Nathan Myhrvold's Counterintuitive Advice On Red Wine, Foie Gras, Salad

Why You Should Decant Red Wine Using A Blender

Nathan Myhrvold, iconoclastic millionaire author of the mammoth tome "Modernist Cuisine" and its just-released little sibling "Modernist Cuisine At Home," has no patience for sentimentality in the kitchen.

That was the basic takeaway of the TimesTalk he gave with New York Times reporter Jeff Gordinier in New York this past Saturday. Myhrvold skewered cuddly preconceptions left and right.

When Gordinier asked him how he felt about foie gras, for example, he dismissed the idea that it was cruel to force-feed poultry just because humans would find it unpleasant. He noted that foie gras has been produced since the time of the ancient Egyptians, and described a visit to a foie gras farm at which the birds were eager to be fed through the fattening process known as gavage.

Even more outrageous, though, was his stance on the decanting of red wine. He thinks that, because wine is "treated with this kind of reverence or mystique that's like a weird religion," many people are too cautious about trying new ways to serve wine. He calls one cherished method of wine service that some find abhorrent "hyperdecanting." It involves pulsing a bottle of red wine (especially a cheaper recent vintage) in a blender to speed up the process of aeration.

"In the church of fine wine," he said, "This is desecration."

But Myhrvold is so confident that the technique works that he once tried it out on the favorite vintage of a Spanish winemaker. He had the vintner taste the hyperdecanted wine side-by-side with traditionally-decanted wine blind. And the winemaker was horrified to discover that he preferred the bottle that had been spun around in the blender.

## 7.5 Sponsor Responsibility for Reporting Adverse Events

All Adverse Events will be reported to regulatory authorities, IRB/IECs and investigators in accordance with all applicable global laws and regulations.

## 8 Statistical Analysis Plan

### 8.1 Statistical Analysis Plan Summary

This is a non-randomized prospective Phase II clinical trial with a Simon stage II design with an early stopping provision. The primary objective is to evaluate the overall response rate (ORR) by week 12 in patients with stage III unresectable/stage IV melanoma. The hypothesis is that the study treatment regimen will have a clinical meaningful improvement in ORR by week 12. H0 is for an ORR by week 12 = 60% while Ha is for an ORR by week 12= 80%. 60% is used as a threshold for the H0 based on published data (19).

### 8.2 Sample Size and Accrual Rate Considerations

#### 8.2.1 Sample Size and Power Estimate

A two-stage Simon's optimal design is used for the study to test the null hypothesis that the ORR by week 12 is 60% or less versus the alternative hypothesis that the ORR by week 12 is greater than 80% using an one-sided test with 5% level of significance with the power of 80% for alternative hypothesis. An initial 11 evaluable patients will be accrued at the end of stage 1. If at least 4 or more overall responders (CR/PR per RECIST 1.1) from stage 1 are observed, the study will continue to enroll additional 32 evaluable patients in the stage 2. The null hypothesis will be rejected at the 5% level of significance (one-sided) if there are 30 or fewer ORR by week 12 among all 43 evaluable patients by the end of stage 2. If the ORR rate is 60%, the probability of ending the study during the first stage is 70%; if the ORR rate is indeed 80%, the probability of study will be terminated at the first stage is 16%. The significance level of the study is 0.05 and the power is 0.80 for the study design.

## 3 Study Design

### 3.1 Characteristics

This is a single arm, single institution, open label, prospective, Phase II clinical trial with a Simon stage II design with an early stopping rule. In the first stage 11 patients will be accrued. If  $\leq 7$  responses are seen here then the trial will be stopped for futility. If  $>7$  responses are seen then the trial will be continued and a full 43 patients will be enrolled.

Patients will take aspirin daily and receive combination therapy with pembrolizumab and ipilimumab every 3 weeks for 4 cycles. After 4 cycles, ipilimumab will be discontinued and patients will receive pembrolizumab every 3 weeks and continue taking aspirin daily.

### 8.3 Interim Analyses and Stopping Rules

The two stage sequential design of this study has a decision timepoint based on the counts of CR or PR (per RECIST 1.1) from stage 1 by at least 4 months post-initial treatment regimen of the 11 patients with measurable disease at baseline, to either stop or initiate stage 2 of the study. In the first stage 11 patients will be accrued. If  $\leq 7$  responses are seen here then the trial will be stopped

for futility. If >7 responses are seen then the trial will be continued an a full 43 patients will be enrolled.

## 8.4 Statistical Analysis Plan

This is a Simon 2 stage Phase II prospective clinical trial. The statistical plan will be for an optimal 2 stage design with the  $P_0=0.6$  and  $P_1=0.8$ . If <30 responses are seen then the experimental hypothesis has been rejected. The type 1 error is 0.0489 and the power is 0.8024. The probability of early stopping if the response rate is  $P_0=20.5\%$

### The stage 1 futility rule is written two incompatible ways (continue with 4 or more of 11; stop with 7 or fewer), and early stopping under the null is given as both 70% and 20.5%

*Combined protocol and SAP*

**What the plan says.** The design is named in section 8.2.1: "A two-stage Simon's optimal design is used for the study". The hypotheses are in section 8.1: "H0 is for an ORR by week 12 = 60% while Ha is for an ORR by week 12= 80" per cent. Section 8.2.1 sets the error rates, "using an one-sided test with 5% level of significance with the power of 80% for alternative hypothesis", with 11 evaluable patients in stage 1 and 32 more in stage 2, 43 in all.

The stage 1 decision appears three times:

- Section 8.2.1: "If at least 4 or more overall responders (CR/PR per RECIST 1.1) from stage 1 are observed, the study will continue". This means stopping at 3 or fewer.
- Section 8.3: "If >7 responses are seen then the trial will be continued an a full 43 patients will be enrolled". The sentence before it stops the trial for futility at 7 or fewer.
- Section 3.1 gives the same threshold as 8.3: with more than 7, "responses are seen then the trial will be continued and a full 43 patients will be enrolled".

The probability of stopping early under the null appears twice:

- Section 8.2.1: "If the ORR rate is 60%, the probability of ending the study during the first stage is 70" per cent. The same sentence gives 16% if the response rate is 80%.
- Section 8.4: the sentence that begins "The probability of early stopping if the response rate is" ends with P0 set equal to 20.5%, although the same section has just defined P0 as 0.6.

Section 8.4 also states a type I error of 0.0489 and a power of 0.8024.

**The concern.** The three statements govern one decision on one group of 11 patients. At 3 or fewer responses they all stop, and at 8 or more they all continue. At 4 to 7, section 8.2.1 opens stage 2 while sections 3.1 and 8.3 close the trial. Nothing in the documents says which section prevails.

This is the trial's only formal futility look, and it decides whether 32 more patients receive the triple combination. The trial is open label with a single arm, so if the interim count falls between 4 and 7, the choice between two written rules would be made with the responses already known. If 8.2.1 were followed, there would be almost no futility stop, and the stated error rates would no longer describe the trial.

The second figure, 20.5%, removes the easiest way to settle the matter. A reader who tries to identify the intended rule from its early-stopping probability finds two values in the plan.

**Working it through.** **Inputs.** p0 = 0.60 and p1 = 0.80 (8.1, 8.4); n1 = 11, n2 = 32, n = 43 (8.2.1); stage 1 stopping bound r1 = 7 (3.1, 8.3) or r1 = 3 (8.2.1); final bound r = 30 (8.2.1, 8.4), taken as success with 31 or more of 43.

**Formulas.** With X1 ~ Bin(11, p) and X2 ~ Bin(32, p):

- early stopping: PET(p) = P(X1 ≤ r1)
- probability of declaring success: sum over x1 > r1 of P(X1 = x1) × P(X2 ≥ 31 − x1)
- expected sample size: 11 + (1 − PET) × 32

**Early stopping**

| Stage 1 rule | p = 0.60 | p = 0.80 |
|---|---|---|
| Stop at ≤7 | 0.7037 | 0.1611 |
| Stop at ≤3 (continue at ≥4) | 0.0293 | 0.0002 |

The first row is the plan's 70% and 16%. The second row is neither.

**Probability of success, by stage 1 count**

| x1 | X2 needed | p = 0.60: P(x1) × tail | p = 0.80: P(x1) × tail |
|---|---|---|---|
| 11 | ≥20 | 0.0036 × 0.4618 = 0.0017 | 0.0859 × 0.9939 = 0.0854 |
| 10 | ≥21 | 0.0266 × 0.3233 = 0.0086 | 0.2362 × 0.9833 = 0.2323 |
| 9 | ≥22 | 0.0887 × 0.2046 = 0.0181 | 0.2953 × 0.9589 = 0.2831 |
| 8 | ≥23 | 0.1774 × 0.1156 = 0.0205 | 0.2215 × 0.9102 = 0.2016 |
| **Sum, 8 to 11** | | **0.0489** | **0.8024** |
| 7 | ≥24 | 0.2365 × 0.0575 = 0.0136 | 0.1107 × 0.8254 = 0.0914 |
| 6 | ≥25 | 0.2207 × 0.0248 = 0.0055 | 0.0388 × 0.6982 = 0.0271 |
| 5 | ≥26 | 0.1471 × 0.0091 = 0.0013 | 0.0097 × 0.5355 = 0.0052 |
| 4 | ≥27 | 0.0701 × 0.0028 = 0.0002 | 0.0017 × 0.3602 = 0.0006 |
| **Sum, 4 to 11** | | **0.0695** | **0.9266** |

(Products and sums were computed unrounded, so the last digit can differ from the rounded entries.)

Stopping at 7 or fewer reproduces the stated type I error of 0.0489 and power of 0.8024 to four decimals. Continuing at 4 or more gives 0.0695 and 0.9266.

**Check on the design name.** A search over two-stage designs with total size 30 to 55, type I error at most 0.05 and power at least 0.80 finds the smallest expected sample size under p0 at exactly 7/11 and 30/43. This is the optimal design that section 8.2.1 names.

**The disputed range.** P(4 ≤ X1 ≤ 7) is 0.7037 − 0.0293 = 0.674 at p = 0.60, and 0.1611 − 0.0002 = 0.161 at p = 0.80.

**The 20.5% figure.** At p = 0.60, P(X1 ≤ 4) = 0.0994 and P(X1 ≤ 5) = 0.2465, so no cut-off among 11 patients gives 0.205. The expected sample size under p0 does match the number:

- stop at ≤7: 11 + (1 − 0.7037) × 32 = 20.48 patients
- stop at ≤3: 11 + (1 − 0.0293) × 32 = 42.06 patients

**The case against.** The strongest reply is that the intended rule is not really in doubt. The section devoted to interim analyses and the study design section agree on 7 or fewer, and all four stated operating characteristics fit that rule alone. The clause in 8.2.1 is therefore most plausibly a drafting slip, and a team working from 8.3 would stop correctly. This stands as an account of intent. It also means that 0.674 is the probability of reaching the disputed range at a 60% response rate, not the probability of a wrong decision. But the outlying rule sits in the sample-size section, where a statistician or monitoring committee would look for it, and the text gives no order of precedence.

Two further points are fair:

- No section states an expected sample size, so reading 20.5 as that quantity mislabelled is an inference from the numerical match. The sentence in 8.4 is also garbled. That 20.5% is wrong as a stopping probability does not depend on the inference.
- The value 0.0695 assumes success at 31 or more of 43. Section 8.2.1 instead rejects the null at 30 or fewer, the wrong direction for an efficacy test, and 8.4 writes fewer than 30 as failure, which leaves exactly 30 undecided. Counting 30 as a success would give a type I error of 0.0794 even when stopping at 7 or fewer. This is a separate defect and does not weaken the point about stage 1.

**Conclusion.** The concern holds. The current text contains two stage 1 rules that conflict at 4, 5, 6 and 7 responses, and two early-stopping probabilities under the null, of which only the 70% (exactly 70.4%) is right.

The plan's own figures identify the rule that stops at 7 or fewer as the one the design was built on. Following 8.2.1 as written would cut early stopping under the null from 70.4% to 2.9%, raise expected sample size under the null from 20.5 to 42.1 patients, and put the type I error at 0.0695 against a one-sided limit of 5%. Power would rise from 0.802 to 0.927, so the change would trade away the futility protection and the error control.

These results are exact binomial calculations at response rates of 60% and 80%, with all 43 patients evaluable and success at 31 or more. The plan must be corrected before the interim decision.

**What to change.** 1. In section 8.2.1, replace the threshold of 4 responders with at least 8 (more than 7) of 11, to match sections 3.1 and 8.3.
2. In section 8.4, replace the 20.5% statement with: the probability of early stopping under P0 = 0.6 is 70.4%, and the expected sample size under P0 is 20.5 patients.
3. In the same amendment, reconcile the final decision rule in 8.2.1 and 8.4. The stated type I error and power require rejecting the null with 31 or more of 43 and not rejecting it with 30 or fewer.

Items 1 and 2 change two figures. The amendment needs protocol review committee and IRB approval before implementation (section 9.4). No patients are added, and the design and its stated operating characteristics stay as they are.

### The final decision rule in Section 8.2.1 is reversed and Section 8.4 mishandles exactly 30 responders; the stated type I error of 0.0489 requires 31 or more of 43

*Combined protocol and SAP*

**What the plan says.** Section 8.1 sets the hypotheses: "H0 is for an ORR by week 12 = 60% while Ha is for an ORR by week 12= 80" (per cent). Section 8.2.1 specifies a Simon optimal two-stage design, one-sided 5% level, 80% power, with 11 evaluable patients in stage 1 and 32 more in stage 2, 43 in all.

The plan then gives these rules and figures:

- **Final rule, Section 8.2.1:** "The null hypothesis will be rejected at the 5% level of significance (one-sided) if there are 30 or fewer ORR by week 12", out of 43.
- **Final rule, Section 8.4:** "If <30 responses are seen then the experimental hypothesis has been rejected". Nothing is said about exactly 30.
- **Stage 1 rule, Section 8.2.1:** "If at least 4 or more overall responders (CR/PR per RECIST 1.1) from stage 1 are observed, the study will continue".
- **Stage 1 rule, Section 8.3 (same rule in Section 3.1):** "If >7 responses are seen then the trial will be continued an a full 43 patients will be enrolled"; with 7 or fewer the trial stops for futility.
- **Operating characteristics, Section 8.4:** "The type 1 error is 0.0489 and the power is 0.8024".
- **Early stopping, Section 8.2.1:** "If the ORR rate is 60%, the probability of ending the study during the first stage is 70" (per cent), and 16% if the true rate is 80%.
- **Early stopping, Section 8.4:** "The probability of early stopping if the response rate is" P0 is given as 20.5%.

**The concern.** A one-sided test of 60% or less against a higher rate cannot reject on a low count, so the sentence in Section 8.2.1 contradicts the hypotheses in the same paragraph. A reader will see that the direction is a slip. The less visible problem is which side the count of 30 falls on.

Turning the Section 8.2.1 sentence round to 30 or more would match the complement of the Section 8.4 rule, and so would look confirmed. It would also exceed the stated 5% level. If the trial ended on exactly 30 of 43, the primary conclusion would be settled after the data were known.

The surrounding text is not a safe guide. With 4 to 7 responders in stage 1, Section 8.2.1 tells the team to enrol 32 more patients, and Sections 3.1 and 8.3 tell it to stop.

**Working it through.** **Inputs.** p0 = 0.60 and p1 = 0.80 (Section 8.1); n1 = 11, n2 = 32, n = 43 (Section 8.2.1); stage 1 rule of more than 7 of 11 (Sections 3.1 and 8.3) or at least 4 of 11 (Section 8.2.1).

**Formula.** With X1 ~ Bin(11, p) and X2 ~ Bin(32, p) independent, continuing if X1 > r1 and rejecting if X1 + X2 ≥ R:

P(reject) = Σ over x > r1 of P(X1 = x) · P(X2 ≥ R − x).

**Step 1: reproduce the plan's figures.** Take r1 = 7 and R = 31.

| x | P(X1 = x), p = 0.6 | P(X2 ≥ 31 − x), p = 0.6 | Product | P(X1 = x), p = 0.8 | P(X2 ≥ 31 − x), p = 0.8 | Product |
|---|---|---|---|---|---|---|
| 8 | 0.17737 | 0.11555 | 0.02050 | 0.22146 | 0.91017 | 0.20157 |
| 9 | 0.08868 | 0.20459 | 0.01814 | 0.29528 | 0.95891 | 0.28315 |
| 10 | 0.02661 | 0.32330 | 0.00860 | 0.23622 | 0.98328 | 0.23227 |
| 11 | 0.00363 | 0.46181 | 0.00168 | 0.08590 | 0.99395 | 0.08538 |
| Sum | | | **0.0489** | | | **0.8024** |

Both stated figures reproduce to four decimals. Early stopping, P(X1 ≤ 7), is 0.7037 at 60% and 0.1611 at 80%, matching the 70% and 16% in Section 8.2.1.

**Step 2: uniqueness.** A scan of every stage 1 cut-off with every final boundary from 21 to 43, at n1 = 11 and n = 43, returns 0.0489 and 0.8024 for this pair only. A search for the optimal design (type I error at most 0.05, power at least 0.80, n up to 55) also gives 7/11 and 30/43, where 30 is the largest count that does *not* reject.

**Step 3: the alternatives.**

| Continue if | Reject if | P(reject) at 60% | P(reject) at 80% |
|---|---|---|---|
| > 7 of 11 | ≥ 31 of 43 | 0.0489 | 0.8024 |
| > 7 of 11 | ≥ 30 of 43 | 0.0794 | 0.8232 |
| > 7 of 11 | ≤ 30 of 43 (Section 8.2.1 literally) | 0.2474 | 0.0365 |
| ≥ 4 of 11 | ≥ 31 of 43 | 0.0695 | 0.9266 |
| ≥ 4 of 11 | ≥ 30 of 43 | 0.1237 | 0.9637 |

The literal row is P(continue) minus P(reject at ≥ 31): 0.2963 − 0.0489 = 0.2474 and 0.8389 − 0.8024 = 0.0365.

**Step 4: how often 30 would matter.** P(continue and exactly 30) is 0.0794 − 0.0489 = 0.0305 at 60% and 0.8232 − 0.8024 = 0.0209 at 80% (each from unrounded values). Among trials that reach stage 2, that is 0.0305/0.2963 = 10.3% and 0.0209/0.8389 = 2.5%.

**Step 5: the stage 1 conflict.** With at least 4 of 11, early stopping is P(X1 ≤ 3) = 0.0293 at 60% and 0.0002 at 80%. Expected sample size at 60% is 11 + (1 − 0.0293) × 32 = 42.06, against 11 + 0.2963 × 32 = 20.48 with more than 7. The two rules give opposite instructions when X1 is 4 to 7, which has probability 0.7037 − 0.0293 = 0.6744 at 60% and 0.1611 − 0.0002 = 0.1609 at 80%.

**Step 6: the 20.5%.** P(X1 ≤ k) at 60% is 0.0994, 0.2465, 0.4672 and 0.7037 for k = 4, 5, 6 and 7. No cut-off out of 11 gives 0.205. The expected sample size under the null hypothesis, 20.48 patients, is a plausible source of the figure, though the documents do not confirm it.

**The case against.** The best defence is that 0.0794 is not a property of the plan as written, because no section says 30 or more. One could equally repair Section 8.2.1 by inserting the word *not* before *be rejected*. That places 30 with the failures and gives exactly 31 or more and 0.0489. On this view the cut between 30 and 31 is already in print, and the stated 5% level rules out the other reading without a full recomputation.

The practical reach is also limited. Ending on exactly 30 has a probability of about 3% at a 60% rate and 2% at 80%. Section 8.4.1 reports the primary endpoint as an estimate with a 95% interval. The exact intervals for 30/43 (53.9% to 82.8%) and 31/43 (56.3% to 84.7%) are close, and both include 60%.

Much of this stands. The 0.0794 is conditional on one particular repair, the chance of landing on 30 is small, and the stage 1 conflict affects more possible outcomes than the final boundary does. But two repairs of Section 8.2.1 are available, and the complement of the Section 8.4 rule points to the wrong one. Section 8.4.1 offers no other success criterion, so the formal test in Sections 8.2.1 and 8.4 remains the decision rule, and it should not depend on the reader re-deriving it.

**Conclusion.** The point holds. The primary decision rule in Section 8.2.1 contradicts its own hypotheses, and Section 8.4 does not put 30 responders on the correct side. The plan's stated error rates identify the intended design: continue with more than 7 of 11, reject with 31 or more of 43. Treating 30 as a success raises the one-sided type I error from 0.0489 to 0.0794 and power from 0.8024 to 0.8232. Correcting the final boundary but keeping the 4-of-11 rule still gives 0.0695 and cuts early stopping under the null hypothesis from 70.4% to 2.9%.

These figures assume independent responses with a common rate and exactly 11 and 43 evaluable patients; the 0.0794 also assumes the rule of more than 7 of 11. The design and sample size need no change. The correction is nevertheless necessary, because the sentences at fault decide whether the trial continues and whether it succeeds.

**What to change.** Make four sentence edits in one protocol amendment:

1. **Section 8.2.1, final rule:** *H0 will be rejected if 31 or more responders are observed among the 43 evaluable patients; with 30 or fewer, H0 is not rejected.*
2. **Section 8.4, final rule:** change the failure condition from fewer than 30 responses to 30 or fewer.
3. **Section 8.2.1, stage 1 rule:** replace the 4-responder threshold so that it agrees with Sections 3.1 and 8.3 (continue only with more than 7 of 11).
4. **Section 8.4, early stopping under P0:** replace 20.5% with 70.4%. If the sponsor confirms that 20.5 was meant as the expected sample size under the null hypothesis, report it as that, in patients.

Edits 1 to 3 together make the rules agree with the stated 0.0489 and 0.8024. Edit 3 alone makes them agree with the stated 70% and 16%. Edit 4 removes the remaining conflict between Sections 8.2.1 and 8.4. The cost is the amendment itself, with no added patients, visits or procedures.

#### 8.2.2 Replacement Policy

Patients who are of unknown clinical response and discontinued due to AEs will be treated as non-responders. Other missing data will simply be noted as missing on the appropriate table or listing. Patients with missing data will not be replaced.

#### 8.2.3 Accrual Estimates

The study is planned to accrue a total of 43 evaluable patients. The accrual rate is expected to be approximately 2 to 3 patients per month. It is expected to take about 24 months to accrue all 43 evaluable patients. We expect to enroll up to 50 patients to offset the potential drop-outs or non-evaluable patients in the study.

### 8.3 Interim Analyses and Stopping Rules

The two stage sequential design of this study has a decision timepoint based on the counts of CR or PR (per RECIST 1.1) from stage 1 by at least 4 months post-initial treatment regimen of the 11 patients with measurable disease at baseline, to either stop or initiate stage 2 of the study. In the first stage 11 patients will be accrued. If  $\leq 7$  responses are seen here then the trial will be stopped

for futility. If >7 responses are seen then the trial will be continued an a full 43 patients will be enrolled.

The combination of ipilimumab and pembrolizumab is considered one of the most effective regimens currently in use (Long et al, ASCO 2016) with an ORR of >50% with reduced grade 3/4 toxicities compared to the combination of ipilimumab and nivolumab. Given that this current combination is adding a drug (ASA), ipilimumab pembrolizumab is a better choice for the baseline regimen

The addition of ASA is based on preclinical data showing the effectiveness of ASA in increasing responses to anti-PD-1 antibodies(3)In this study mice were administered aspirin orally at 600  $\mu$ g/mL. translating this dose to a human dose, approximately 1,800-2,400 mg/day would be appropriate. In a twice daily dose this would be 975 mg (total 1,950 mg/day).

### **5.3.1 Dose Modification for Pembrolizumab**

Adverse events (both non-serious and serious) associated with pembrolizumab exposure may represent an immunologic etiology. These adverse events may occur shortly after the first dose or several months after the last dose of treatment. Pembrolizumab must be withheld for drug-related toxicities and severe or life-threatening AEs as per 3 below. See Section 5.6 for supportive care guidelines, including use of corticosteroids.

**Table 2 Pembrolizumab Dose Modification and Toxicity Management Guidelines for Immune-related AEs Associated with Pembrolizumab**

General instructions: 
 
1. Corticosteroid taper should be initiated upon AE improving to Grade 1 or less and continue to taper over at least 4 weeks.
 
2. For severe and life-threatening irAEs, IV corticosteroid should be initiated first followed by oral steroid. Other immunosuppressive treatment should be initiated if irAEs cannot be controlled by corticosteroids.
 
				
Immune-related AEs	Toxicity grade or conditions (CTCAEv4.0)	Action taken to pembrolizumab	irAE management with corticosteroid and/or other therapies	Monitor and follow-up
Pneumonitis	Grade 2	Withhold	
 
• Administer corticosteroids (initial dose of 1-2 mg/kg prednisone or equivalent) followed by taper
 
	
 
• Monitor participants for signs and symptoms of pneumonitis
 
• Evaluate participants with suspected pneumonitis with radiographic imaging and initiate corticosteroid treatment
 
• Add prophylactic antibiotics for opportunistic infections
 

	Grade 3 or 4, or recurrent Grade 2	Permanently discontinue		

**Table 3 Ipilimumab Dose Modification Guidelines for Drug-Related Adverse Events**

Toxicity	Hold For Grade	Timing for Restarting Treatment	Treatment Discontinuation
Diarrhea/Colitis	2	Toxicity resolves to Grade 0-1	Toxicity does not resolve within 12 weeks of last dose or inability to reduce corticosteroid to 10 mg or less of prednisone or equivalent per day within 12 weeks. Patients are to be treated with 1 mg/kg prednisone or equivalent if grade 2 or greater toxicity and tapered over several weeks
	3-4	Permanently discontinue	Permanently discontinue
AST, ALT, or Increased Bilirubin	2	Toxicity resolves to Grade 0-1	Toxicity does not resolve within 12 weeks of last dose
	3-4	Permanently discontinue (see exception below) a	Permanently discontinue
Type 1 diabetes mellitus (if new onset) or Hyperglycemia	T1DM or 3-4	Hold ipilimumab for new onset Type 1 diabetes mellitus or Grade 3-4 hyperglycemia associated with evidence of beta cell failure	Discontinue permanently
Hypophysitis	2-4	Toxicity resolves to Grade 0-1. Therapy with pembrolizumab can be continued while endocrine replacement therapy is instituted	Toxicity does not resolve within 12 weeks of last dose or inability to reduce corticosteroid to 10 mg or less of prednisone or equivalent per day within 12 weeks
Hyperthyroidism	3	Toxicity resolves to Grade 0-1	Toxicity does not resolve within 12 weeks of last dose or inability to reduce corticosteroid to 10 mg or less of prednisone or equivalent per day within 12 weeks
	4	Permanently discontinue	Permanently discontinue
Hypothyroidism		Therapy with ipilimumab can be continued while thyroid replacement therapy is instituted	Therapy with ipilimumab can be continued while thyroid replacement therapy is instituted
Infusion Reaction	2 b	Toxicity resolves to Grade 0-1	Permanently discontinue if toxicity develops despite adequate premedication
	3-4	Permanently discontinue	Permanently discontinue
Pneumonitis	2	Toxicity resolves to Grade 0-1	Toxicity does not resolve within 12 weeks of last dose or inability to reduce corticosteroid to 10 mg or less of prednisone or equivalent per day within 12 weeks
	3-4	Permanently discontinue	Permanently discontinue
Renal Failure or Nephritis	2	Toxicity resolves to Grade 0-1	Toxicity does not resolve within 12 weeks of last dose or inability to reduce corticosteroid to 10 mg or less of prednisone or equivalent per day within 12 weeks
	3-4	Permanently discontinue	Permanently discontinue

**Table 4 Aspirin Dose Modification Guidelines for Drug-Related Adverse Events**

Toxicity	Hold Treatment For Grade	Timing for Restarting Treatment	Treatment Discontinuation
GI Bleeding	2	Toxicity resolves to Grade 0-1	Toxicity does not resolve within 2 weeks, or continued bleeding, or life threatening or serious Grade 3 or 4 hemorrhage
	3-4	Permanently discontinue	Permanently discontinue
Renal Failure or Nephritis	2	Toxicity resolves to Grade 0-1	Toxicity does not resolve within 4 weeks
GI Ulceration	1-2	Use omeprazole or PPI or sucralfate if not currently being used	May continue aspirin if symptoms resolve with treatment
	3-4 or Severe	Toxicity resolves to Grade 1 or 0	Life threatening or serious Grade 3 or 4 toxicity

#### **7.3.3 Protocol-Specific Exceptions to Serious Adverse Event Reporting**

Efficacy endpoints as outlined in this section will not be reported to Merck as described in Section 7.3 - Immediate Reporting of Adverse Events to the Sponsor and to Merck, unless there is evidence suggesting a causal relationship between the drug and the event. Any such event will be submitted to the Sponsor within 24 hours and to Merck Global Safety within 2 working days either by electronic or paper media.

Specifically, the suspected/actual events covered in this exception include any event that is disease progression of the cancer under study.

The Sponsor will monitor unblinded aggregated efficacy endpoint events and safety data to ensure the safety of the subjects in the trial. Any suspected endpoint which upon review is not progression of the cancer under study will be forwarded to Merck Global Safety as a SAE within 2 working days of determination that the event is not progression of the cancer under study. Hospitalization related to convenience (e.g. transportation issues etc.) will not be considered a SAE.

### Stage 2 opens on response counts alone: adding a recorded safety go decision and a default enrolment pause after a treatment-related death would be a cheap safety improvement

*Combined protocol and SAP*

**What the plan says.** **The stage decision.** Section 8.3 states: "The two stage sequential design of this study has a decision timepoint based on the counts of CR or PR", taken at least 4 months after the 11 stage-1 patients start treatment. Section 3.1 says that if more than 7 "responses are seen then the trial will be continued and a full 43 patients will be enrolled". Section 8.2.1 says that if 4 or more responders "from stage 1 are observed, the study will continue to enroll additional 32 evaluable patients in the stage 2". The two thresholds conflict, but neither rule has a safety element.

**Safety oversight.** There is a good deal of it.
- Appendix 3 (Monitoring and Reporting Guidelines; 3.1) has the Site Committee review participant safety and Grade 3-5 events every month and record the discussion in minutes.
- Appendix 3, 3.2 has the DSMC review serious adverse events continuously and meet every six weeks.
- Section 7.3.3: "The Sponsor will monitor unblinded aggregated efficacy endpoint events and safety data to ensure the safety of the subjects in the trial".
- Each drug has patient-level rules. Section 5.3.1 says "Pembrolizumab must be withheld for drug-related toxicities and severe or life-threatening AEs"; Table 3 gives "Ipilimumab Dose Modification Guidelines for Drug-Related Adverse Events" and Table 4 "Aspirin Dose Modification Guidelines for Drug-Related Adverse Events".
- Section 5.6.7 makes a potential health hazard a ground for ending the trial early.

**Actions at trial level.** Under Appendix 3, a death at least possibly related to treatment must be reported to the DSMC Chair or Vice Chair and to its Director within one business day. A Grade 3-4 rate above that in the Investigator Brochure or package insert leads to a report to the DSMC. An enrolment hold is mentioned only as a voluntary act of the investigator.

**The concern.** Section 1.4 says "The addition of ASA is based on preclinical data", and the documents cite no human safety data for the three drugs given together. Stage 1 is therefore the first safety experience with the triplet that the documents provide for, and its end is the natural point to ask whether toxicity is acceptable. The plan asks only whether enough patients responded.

Yet as daring as the hyperdecanting manifesto was, it may not have been the most controversial thing Myhrvold said at the talk. That medal might have to go to his statement on cooking aromas. Gordinier said that one reason he dislikes sous vide cooking is that one of his favorite parts of cooking was filling his house with the smell of dishes in progress. (Because the food is packed in a vacuum seal with sous vide, no aromas escape.) But Myhrvold scolded him for his attachement to fragrance.

"If your kitchen smells good, your food lost something," he said.

Myhrvold explained that every aroma molecule that winds up in the air would be more useful if it were perfuming the food itself. That didn't sit well with Gordinier, though; he compared Myhrvold's stance to the Grinch stealing Christmas.

But not everything Myhrvold said was quite so upsetting. He offered one tip that brought him close to his philosophical antithesis, Alice Waters. When Gordinier asked him what the best way to dress a salad, he advised using your hands.

"No immersion circulators here," Gordinier quipped. "Just hands!"

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